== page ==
The play's his thing
Artistic director Jon Jory is happy to talk theory. But he learned
To look into Jon Jory's life story is to read a history of the American theater. Mr. Jory has had a long and distinguished career as the artistic director of the Actors Theatre of Louisville (ATL), one of the most innovative regional theaters, which develops new plays and talents every year.Skip to next paragraph
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During his 30 years at ATL, he has seen many changes in the American theater.
Not all of them have been good.
He has seen how television, for example, has altered theater by making plays shorter. Performances used to run 2-1/2 to 3-1/2 hours. Now, he says, two hours is long, and 90 minutes is the norm.
On the other hand, he has seen fascinating experimental works enter the mainstream. Playwrights David Mamet, Richard Foreman, Anne Bogart, Robert Wilson, and Tina Landau have altered the way we think about theater.
Jory's parents, Victor Jory and Jean Innes, were stage stars who became important character actors in the movies. And since he loved being with his parents, he spent every minute he could from early childhood on watching them work - and learning their craft. He had an Actor's Equity card by the time he was six years old.
"The great untold story in American theater," Jory says, "was the 40-week stock companies that went from the late teens until the advent of the talking film - they would do 40 plays in 40 weeks, and there were 1,400 of them across the United States." His parents played leading roles in several different companies - during which time they did 280 plays in seven years.
"When the talkies came in, these stock companies were lost - all 1,400 of them - in about four years.... This whole generation of stock-company actors went out to Hollywood and became that incredibly brilliant group of American character actors from the late '20s to the '50s."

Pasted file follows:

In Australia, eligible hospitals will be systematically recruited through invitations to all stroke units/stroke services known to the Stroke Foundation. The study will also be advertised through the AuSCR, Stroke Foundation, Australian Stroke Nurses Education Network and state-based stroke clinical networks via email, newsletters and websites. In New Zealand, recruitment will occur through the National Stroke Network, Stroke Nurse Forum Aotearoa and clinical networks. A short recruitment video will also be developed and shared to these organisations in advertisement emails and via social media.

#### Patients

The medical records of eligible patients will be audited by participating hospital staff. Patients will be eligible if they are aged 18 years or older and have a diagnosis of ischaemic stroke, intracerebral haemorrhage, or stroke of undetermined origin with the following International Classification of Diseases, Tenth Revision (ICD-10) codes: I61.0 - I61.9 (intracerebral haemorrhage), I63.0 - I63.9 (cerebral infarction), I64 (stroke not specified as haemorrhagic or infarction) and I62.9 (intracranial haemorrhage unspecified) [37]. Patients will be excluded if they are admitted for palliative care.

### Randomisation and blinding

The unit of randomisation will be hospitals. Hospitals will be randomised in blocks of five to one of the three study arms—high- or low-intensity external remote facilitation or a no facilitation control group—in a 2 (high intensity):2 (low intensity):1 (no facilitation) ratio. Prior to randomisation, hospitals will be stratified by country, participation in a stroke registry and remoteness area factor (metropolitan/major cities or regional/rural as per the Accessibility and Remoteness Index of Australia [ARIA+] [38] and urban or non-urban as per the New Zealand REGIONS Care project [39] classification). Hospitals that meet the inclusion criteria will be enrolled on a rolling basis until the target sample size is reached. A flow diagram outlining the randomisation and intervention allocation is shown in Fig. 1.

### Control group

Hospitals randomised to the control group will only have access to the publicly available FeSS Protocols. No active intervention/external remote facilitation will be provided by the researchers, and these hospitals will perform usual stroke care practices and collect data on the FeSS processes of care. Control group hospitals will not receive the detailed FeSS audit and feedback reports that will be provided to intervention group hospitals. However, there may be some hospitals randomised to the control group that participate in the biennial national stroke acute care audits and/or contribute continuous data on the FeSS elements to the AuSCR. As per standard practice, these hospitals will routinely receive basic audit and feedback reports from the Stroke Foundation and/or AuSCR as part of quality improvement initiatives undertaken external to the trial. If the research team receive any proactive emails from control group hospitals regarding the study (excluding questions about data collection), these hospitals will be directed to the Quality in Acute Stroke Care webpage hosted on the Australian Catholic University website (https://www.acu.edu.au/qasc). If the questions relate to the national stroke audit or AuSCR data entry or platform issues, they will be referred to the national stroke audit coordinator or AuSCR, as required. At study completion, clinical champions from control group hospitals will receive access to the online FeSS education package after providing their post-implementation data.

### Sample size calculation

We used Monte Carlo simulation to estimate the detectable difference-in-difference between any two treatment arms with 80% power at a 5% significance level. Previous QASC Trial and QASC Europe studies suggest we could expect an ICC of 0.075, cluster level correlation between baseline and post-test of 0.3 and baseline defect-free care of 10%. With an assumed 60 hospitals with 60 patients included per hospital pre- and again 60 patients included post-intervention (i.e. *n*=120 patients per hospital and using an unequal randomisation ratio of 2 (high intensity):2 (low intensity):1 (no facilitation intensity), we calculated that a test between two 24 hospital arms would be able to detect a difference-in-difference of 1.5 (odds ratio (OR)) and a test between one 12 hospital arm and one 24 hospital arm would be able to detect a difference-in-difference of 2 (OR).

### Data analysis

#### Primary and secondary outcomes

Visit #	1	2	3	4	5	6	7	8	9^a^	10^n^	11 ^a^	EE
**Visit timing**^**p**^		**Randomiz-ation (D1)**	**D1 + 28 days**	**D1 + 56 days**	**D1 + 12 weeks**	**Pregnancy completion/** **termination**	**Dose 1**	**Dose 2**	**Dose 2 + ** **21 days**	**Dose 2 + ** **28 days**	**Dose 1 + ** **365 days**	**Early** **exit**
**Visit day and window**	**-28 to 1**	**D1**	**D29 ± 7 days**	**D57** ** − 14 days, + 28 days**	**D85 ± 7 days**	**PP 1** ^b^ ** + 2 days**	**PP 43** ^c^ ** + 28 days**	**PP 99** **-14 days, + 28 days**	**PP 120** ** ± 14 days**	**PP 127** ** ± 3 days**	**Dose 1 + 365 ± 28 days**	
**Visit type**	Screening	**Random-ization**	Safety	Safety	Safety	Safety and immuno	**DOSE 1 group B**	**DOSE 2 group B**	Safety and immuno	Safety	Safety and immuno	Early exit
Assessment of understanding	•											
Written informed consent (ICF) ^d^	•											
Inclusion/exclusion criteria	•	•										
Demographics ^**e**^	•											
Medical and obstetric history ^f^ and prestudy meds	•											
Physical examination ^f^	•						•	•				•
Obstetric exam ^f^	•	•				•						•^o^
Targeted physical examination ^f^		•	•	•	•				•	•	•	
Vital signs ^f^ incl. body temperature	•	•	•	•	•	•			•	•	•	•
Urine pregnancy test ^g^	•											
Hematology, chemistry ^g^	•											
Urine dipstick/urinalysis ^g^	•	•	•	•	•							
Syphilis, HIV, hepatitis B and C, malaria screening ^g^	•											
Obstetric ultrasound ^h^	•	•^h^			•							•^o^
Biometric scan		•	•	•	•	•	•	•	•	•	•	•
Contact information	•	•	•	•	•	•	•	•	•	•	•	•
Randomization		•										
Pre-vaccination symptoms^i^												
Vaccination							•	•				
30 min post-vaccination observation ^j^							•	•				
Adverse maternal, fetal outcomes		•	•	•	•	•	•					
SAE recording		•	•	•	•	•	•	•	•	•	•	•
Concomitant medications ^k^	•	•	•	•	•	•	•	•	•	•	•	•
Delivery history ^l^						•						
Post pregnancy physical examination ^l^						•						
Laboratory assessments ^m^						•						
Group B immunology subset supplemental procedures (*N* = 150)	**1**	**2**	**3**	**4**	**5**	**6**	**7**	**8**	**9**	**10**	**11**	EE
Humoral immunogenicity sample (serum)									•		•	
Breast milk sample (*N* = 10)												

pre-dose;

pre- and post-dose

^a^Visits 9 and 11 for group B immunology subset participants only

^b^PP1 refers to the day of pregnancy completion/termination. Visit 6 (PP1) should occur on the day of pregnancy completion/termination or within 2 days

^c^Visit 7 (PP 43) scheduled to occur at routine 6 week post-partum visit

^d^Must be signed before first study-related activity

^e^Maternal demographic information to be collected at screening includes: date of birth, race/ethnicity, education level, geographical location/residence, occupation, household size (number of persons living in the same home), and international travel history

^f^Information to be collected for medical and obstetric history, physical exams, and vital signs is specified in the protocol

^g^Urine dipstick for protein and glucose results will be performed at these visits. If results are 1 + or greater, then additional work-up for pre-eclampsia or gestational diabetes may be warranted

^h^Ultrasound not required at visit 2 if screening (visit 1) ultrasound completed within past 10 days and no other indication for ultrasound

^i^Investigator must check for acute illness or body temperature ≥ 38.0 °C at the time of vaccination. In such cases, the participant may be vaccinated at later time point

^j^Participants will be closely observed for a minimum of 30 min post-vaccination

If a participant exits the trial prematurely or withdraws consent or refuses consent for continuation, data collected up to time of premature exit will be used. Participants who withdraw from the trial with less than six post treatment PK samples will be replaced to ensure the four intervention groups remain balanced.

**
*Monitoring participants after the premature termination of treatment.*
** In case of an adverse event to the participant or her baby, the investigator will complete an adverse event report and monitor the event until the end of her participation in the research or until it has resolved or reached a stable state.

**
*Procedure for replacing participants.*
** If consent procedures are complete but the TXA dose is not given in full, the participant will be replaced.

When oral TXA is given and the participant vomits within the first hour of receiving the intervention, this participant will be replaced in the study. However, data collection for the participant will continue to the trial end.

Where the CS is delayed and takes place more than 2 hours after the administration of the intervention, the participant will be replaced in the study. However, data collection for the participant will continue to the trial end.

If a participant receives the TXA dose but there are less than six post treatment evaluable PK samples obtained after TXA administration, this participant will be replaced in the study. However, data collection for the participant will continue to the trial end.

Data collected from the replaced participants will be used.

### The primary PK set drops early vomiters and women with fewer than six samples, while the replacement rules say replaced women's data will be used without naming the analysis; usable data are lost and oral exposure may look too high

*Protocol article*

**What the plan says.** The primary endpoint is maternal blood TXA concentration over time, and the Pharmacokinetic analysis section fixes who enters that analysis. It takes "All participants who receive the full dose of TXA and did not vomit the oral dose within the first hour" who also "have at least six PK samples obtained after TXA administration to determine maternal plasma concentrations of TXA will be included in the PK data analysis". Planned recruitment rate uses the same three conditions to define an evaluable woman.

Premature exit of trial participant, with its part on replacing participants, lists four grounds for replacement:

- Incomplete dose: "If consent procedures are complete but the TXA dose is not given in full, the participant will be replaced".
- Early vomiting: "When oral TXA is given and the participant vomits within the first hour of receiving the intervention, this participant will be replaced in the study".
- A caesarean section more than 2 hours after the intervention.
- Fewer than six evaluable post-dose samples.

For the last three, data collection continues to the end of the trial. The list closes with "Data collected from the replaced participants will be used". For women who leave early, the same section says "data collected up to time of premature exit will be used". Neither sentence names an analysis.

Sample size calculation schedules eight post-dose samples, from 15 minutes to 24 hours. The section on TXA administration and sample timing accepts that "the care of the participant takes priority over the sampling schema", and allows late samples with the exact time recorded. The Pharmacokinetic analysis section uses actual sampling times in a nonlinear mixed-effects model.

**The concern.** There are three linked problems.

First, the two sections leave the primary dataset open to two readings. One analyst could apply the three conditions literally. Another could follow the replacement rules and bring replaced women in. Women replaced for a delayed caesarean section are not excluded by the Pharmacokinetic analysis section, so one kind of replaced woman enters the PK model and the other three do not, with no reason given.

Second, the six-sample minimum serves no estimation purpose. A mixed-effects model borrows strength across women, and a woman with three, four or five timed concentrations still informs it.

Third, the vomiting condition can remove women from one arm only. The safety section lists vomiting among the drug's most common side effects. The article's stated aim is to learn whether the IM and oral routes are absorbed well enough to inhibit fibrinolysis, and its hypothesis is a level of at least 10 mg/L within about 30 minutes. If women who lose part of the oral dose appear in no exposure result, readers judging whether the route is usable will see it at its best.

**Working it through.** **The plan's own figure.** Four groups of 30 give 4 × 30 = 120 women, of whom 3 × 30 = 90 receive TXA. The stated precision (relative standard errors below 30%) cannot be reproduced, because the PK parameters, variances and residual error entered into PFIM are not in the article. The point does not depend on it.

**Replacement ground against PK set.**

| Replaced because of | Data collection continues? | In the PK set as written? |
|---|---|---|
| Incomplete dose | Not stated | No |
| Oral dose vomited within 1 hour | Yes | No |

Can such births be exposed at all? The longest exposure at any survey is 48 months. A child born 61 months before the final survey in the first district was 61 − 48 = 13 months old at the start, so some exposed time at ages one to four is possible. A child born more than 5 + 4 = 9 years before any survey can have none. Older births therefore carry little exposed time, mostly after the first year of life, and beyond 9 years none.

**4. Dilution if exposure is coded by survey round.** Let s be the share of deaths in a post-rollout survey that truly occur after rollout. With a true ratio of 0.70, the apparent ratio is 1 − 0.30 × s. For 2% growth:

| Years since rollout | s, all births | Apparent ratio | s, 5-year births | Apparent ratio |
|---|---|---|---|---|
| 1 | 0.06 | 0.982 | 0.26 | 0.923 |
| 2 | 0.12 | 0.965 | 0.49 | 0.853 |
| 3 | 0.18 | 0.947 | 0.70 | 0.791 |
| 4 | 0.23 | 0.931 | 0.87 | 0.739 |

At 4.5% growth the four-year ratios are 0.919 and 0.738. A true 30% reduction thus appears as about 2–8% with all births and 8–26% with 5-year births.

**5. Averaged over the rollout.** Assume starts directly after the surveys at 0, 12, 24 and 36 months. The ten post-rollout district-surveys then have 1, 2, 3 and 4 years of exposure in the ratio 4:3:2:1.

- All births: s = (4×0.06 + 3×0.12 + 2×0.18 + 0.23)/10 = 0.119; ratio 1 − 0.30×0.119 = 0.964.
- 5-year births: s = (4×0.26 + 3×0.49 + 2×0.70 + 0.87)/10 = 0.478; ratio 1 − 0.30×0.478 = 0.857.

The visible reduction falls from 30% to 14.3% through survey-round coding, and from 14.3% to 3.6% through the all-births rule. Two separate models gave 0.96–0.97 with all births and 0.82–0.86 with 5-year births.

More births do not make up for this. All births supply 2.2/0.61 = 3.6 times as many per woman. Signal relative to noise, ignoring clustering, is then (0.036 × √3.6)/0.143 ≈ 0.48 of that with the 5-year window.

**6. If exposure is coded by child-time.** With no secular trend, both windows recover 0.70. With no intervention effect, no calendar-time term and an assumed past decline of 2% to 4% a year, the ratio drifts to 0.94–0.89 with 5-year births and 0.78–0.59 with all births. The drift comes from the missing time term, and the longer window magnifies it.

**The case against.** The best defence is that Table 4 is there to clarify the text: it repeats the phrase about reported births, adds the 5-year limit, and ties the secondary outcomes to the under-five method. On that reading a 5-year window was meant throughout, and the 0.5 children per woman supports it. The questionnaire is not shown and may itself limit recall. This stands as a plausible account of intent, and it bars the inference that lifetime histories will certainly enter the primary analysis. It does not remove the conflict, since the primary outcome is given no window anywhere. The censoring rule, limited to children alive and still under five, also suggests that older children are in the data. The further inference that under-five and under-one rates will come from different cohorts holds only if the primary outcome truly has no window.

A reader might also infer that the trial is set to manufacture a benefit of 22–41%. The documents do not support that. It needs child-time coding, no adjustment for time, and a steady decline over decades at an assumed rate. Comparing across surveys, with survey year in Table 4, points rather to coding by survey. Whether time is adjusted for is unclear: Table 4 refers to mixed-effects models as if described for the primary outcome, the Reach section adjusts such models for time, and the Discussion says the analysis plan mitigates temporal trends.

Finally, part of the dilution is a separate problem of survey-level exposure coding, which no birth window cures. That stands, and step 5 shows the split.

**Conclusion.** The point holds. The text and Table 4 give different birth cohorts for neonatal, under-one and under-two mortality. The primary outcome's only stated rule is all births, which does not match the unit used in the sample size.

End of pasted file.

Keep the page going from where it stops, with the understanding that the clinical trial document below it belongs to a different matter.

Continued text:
But even while they made their splash on the big screen, those who had come of age on stage - among them Dana Andrews, Robert Preston, Lloyd Nolan, Victor Jory, and their wives - formed a group called 18 Actors in Los Angeles. "They did four or five plays a year, very often classics, and they would sell out for the year in a day. They rehearsed in their homes, and we had the best living room for rehearsals, so I would sit in my jammies on the stairs and watch them rehearse Strindberg and Ibsen and Chekhov, and other popular plays of the day, hugging my teddy bear. It never even occurred to me that I would do anything else."
His teacher? The theater
By age 13, the young Jory was already directing. Over the years he would direct his parents in nine plays, all of them American classics. The theater educated him, in addition to feeding and housing him and supplying meaningful work. "I always had a bit of a hard time in school," he says. "I've really been educated by the theater - which is a great educational institution...."
Jory attended the University of Utah, dropped out to follow his acting career at the Cleveland Playhouse, then went into the Army, where he continued to direct. (The Army, he says, produces more plays than any other entity in the country.) After his Army service, he went to Yale University to study playwriting and helped start the Long Wharf Theatre company in New Haven, Conn. Then he made his way to a struggling young company, Actors Theatre, in Louisville, Ky.
He found his real home at Actors Theatre, where he built a fine resident core company of eight actors. "I was directing [plays] around the country a little bit, but then I just couldn't get out of here!" Jory says. "It always just stayed interesting enough that there was no way to leave."
Actress Adale O'Brien met Jory at the Cleveland Playhouse 40 years ago, when they acted together in several productions. Ten years later, he invited her to become a member of the Actors Theatre during his first season, and she has lived and worked in Louisville ever since.
With true resident companies all but fading from American cities, her tenure is as unusual as Jory's.
"I think of him as a 'reluctant visionary' because he simply doesn't want to admit to that," Ms. O'Brien says. "But ... there's a whole bunch of ways to be a visionary. Anne Bogart is a visionary on one level, and Jon is a visionary in another. What he has done building a theater is a very pragmatic, realistic vision. But it's a miracle, too. We have here, possibly, one of the best theaters in the world."